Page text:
Seed by Caryl Lewis and George Ermos
|Seed by Caryl Lewis and George Ermos|
|Category: Confident Readers|
|Reviewer: John Lloyd|
|Summary: What grabs you here is the great feel of accuracy when it comes to outsider characters; what you're left with is gratitude too for a wonderful, fantasy-driven adventure.|
|Buy? Yes||Borrow? Yes|
|Pages: 288||Date: May 2022|
|Publisher: Macmillan Children's Books|
Marty has two parental figures in his life, and they both might be thought of as complete embarrassments. His grandfather runs an allotment, and manages to stink the entire town out from it when he douses it in fish guts each spring to fertilise his vegetables. His mother somehow combines the dual roles of housebound failure and hoarder – while she seems to do nothing and hasn't left the building in years she has still managed to fill it to the brim with junk. What Marty's classmates don't know about this they can draw lines to from how poor Marty always looks, with his one school uniform built from lost property. We see him as once again the council threaten her and him with eviction, and as he celebrates his birthday with the gift from his grandfather of a solitary plant seed.
Now, this seed is of course completely important to the story, and in its spectacularous, bonkers rate of growth and kind of electrical aura it gives off is by far the only unrealistic thing about it all (well, that and the complete lack of security at these allotments). Our author seems to have really got into the heads of elderly allotmenteers, manically hoarding housewives, and more, for early on here Marty gains a friend in the shape of Gracie, a deaf girl ignored too often by her single dad. Gracie's biggest wish is to become a dancer, and it was she that (alongside adding a bucketload of warmth to proceedings as the friendship formed in its inevitable way) made me feel a surprising reaction to this wonderful read, and surprisingly early on, too. I just got to more or less a third way through and said to myself 'this needs to be filmed'. Gracie wouldn't be the only deaf dancer on our TV screens now, but the representation she could offer would be wondrous.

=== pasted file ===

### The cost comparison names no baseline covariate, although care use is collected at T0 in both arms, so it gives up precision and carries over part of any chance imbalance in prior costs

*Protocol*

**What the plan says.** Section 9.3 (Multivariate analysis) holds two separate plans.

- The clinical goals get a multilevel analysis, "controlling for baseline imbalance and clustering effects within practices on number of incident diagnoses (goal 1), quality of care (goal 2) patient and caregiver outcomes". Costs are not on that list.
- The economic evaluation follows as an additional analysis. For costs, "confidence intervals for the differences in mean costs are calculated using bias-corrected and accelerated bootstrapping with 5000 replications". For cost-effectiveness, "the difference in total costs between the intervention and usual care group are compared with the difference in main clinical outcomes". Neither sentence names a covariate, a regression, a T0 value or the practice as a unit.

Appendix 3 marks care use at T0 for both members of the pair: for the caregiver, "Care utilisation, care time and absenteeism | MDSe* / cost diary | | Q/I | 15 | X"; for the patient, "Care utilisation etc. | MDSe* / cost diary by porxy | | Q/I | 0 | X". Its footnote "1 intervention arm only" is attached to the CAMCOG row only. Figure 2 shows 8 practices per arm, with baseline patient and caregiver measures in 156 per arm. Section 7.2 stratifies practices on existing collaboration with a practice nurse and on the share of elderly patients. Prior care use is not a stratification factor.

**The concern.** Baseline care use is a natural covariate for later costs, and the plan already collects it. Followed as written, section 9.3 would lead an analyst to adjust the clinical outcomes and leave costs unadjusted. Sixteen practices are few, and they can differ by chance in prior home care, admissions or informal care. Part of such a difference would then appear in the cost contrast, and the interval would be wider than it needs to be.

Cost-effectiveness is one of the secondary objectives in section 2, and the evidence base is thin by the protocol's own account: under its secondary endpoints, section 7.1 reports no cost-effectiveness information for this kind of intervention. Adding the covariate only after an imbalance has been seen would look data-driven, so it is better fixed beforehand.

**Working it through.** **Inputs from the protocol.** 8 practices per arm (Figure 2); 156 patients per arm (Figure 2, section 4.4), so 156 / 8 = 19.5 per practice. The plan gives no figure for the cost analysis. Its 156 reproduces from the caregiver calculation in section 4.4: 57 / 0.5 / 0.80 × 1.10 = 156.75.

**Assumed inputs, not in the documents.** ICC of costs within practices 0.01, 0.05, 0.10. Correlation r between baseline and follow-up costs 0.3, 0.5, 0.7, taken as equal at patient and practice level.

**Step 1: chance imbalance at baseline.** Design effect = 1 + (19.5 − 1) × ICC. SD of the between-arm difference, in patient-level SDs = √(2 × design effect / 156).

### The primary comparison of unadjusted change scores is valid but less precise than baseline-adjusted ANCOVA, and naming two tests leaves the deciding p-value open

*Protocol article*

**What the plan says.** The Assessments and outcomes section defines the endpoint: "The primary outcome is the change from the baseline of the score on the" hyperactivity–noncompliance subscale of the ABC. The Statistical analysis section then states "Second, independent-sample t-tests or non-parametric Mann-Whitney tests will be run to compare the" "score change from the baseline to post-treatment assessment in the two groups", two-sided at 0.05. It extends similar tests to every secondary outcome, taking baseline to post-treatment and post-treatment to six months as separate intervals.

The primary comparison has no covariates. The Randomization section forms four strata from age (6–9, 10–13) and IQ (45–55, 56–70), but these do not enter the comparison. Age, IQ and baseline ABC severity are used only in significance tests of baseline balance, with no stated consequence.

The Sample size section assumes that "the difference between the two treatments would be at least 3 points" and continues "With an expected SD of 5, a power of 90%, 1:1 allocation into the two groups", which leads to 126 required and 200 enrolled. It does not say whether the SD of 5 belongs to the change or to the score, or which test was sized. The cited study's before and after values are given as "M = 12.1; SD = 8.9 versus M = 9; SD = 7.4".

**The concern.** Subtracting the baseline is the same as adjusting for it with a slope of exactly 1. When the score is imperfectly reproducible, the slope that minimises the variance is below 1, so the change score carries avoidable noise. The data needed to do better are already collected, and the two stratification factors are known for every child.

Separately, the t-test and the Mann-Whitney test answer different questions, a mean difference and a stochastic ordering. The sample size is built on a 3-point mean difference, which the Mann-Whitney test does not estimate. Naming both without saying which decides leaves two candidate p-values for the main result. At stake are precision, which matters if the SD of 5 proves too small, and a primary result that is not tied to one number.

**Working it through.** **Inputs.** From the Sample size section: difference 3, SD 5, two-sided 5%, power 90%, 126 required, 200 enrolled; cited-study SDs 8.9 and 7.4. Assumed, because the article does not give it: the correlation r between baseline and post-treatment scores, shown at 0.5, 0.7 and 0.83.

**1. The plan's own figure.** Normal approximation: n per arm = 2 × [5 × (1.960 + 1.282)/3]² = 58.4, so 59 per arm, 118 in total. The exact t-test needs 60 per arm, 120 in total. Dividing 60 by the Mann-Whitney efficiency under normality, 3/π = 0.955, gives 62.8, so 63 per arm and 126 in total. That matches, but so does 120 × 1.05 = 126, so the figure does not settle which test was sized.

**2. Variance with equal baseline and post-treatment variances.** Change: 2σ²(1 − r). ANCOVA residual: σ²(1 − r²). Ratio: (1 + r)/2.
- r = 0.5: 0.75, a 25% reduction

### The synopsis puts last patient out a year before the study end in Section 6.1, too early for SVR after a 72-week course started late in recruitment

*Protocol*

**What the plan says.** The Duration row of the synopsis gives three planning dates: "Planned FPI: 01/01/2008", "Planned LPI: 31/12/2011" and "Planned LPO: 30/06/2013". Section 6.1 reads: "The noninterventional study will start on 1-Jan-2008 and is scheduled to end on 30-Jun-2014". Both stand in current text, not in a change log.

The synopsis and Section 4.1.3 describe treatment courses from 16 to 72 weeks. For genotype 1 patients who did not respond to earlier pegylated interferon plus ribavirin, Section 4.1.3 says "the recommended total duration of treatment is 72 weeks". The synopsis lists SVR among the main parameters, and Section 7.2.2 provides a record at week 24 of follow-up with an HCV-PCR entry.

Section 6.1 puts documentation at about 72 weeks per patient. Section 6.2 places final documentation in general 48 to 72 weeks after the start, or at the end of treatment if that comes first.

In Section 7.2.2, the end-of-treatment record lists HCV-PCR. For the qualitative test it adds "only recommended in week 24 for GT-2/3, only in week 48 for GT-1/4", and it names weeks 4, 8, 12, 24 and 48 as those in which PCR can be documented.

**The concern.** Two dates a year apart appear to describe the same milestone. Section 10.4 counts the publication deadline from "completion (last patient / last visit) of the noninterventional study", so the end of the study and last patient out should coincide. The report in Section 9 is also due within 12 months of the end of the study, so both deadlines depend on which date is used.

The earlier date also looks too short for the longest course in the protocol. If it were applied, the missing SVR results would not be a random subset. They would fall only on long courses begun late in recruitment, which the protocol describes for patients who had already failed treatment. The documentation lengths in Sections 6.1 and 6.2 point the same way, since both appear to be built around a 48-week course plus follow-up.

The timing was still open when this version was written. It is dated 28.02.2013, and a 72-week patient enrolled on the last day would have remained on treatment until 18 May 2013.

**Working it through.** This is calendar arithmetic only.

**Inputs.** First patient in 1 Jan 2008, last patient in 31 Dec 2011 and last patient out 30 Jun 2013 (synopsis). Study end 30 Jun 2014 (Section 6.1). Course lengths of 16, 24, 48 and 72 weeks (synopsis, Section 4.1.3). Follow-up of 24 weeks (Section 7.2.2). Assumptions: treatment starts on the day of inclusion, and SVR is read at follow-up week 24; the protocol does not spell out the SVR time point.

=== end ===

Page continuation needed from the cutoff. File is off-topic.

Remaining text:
All told this is a joy – lighthearted and classically whimsical when it needs to be, more contemporary and emotion-charging when called for. It seems picking something as transformative as that seen in Jack and the Beanstalk, and putting it in a modern, everyday context, is surprisingly effective, and where I may have predicted that having both Gracie's issues and those caused by Marty's mother would have been one set of topics too many, and bogged the piece down, everything is done in a light, non-preachy manner. Ultimately, it's just a wonderfully inventive story, with great verve in the telling, and a story you just have to hang on to every word of.
Wished by Lissa Evans has a slightly similar approach, in that it too covers people needing the urge to grab those bull's horns and go on an adventure.
You can read more book reviews or buy Seed by Caryl Lewis and George Ermos at Amazon.co.uk Amazon currently charges £2.99 for standard delivery for orders under £20, over which delivery is free.
You can read more book reviews or buy Seed by Caryl Lewis and George Ermos at Amazon.com.
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